Acknowledgments

We are grateful to Prof. Andreas Teske for his valuable comments on the manuscript. SQ would like to acknowledge support from the National Natural Science Foundation of China (No.31370062), Qing Lan Project of Jiangsu Province (2014) and the Project Funded by the Priority Academic Program Development of Jiangsu Higher Education Institutions (PAPD). WL would like to acknowledge support from Guangdong Province Higher Vocational Colleges & Schools Pearl River Scholar Funded Scheme (2014). WH would like to acknowledge support from King Abdulaziz City for Science and Technology, Kingdom of Saudi Arabia, Award number (12-BIO2630-02).

References

Bull, A. T. (2011). “Actinobacteria of the extremobiosphere,” in Extremophiles Handbook, ed K. Horikoshi (Springer), 1203–1240.

Demain, A. L., and Sanchez, S. (2009). Microbial drug discovery: 80 years of progress. J. Antibiot. 62, 5–16. doi: 10.1038/ja.2008.16

PubMed Abstract | CrossRef Full Text | Google Scholar

Hamedi, J., Mohammadipanah, F., and Ventosa, A. (2013). Systematic and biotechnological aspects of halophilic and halotolerant actinomycetes. Extremophiles 17, 1–13. doi: 10.1007/s00792-012-0493-5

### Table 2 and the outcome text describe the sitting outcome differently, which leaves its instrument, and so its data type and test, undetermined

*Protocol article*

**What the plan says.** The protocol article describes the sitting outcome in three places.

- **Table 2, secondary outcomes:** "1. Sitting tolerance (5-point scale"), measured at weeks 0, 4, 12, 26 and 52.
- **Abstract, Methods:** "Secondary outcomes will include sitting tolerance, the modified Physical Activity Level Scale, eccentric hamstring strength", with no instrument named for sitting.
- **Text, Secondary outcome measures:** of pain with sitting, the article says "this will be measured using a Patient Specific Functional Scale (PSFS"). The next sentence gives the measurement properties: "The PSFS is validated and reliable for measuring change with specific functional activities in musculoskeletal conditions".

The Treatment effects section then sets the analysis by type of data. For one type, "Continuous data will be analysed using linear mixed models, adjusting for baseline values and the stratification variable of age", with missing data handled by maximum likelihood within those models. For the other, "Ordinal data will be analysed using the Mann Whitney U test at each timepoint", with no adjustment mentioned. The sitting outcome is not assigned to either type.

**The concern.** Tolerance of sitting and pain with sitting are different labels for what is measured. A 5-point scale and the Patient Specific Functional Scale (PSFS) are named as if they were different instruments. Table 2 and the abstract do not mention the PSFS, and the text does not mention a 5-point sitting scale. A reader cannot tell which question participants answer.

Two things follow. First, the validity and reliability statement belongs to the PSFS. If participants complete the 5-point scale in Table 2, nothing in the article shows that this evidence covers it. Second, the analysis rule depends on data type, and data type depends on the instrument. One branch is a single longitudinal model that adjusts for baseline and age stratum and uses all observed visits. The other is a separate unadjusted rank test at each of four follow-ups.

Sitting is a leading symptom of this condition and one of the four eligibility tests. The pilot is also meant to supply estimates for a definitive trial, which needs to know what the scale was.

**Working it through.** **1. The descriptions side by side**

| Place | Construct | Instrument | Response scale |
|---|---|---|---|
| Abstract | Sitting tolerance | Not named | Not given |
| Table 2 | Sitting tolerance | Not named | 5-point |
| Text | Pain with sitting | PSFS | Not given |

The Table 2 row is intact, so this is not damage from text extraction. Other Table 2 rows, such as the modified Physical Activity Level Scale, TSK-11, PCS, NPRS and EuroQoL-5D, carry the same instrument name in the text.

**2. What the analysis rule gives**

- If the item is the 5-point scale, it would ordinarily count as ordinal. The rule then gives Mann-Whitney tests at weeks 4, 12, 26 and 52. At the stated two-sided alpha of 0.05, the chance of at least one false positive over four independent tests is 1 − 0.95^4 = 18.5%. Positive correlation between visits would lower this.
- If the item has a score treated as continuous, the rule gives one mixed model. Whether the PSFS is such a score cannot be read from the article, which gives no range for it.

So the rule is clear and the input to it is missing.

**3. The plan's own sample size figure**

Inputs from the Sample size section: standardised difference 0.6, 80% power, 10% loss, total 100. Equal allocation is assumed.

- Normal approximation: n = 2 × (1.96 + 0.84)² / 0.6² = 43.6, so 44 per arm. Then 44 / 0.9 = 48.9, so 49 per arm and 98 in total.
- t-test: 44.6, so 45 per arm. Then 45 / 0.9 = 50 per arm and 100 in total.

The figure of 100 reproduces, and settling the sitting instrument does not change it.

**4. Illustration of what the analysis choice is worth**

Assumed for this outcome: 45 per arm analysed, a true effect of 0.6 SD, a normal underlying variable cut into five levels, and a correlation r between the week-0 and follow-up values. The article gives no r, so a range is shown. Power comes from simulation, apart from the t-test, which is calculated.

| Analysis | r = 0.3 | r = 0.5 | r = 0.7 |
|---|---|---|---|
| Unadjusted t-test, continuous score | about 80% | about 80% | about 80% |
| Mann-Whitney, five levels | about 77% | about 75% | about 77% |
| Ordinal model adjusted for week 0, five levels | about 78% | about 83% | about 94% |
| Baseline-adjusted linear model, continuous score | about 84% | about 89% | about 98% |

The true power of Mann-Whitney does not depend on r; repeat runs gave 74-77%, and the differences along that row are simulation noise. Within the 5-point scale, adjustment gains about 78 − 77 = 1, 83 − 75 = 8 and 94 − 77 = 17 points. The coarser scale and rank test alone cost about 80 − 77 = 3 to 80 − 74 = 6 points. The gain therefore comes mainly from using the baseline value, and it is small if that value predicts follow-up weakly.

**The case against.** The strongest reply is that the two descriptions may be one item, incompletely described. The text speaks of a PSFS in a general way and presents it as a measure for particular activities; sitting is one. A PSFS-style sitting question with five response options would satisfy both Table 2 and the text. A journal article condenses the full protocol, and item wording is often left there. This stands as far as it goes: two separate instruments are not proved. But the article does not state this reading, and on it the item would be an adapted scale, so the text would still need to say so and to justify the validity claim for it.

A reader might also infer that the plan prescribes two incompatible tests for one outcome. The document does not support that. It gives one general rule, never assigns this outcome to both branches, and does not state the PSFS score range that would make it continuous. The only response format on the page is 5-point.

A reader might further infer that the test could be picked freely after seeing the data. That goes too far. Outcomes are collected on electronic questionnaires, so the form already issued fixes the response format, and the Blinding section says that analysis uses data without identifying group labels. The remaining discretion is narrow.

PubMed Abstract | CrossRef Full Text | Google Scholar

Orsi, W. D., Smith, J. M., Liu, S., Liu, Z., Sakamoto, C. M., Wilken, S., et al. (2016). Diverse, uncultivated bacteria and archaea underlying the cycling of dissolved protein in the ocean. ISME J. 10, 2158–2173. doi: 10.1038/ismej.2016.20

PubMed Abstract | CrossRef Full Text | Google Scholar

Qin, S., Chen, H. H., Zhao, G. Z., Li, J., Zhu, W. Y., Xu, L. H., et al. (2012). Abundant and diverse endophytic actinobacteria associated with medicinal plant Maytenus austroyunnanensis in Xishuangbanna tropical rainforest revealed by culture-dependent and culture-independent methods. Environ. Microbiol. Rep. 4, 522–531. doi: 10.1111/j.1758-2229.2012.00357.x

PubMed Abstract | CrossRef Full Text | Google Scholar

Tiwari, K., and Gupta, R. K. (2012). Rare actinomycetes: a potential storehouse for novel antibiotics. Crit. Rev. Biotechnol. 32, 108–132. doi: 10.3109/07388551.2011.562482

PubMed Abstract | CrossRef Full Text | Google Scholar

Keywords: actinobacteria, special and extreme environments, diversity, omics technologies, activities, environmental adaptation

Citation: Qin S, Li W-J, Dastager SG and Hozzein WN (2016) Editorial: Actinobacteria in Special and Extreme Habitats: Diversity, Function Roles, and Environmental Adaptations. Front. Microbiol. 7:1415. doi: 10.3389/fmicb.2016.01415

Received: 02 July 2016; Accepted: 26 August 2016;
Published: 08 September 2016.

Edited and reviewed by: Andreas Teske, University of North Carolina at Chapel Hill, USA

Copyright © 2016 Qin, Li, Dastager and Hozzein. This is an open-access article distributed under the terms of the Creative Commons Attribution License (CC BY). The use, distribution or reproduction in other forums is permitted, provided the original author(s) or licensor are credited and that the original publication in this journal is cited, in accordance with accepted academic practice. No use, distribution or reproduction is permitted which does not comply with these terms.

*Correspondence: Sheng Qin, shengqin@jsnu.edu.cn
Wen-Jun Li, liwenjun3@mail.sysu.edu.cn